1. The amount of hockey he is playing is not enough to adversely impact his grades. It sounds as if taking away hockey is merely a punishment for not getting good grades, not a solution to a problem. My boys get their work done with far less nagging when they are heavily involved in sports and other activities - there is little time for procrastination or getting in trouble. If hockey is his only recreational outlet, at 13, this boy should be getting MORE than just one day a week and on the weekend, especially if he is truly passionate about it. Kids need a passion, heck, everyone needs a passion.

    Posted by Cordelia June 8, 10 01:18 PM
  1. I completely agree with Barbara. It is inappropriate to take away an activity that provides pleasure. I saw this happen in my own family when my stepsister (who received Cs in middle school) was told by her own academically-oriented father that her grades were abysmal and as a consequence he was pulling her from her dance programs. I watched as my stepsister spiralled into depression, failing grades, dropped out of three colleges, and was finally hospitalized for alcohol poisoning before pulling her life together, all because she was taken away from the activity she loves..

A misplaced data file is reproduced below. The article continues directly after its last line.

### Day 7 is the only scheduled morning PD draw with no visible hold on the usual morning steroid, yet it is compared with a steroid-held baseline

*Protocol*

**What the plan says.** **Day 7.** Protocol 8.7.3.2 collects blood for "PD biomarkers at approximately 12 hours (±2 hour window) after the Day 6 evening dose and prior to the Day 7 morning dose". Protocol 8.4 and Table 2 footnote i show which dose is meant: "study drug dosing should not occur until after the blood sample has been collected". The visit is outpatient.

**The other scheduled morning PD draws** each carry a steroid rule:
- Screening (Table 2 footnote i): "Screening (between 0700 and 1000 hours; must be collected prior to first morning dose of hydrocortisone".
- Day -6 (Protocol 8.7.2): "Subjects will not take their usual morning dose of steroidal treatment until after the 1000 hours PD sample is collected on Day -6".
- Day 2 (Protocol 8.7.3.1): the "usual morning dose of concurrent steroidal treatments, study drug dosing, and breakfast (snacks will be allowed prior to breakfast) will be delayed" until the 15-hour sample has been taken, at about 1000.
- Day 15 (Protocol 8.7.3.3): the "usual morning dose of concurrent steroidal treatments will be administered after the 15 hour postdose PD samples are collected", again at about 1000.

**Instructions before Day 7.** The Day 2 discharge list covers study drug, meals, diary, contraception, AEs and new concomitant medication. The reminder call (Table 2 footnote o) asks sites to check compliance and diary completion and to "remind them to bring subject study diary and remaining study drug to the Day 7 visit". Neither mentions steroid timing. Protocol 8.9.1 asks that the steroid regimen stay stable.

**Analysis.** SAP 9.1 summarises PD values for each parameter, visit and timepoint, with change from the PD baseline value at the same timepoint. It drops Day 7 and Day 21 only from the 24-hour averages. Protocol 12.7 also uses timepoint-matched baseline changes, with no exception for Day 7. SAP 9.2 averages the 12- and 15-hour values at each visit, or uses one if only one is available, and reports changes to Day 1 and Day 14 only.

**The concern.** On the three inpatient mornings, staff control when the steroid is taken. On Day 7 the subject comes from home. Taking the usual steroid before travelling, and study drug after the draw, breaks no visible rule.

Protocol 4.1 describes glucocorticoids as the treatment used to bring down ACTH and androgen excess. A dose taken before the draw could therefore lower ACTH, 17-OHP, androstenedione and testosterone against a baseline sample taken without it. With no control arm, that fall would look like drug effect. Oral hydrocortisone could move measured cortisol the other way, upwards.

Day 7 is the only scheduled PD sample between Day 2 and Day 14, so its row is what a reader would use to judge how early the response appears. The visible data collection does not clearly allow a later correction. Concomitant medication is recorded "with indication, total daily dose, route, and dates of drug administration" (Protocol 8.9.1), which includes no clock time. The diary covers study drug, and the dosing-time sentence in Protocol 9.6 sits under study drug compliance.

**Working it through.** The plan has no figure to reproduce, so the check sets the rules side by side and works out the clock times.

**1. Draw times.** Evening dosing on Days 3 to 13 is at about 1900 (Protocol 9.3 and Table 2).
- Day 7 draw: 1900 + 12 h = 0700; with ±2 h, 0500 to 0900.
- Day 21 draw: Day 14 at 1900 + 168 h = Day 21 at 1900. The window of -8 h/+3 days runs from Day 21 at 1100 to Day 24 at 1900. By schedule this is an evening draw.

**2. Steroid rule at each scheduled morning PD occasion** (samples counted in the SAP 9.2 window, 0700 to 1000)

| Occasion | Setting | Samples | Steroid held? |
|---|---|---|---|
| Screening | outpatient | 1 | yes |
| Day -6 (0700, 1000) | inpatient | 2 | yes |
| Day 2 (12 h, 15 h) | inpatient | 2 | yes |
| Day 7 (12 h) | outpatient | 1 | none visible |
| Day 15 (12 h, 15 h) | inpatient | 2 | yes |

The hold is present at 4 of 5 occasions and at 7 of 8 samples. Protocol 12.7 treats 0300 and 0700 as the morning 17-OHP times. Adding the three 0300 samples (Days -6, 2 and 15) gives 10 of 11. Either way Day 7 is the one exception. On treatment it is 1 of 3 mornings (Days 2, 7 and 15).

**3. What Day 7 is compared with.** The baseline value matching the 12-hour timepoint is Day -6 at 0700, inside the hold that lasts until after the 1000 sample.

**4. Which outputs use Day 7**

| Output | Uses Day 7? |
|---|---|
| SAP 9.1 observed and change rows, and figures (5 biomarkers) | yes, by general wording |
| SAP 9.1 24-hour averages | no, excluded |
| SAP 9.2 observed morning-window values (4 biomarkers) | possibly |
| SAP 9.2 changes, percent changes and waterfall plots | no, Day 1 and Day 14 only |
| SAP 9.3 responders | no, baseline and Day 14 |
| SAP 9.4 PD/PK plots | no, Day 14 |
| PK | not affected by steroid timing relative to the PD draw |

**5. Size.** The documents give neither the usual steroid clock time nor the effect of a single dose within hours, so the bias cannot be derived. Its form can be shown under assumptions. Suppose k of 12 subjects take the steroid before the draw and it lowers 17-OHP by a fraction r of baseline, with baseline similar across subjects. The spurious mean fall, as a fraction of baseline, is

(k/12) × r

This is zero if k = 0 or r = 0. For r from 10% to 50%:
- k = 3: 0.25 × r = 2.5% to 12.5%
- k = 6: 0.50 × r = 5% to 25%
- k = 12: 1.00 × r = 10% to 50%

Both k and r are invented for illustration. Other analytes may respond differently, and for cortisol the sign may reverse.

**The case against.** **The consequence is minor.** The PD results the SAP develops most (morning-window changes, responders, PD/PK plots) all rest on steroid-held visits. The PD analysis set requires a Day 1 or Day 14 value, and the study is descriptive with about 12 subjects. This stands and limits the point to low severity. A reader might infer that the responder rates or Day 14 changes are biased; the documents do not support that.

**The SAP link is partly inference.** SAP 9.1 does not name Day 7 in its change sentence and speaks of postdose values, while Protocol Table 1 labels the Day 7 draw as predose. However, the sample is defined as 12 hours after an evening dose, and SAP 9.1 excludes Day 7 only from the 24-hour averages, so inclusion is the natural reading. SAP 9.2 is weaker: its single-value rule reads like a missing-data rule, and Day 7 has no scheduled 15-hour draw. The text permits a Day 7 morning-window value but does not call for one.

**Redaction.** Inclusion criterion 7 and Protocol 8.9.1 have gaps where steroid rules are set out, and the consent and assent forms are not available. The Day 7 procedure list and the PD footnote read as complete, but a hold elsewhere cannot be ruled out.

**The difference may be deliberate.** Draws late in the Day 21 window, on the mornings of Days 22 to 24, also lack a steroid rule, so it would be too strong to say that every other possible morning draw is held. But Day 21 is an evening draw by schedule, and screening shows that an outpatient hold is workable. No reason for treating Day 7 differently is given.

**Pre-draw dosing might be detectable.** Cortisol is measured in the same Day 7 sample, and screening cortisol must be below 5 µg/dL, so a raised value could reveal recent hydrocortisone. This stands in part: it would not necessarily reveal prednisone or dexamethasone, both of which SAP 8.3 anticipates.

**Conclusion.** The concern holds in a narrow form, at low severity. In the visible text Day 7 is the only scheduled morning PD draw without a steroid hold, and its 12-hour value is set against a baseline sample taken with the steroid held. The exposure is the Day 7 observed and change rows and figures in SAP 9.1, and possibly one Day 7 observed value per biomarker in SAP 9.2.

Posted by Musicteacher June 8, 10 01:31 PM
  1. It is ABSOLUTELY correct to take away that which takes up the majority of the extracurricular time when his grades are poor.

    Posted by Crystal June 9, 10 02:08 AM
  1. I'm getting the impression that mom doesn't really like her children playing hockey--it's a dangerous sport-- and is looking for an excuse to stop the activity. In that case, when it comes to safety, Mom usually gets what she wants!

    Posted by momof2 June 10, 10 02:07 PM
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About the author

Barbara F. Meltz is a freelance writer, parenting consultant, and author of "Put Yourself in Their Shoes: Understanding How Your Children See the World." She won several awards for her weekly "Child Caring" column in the Globe, including the 2008 American Psychological Association Print Excellence award. Barbara is available as a speaker for parent groups.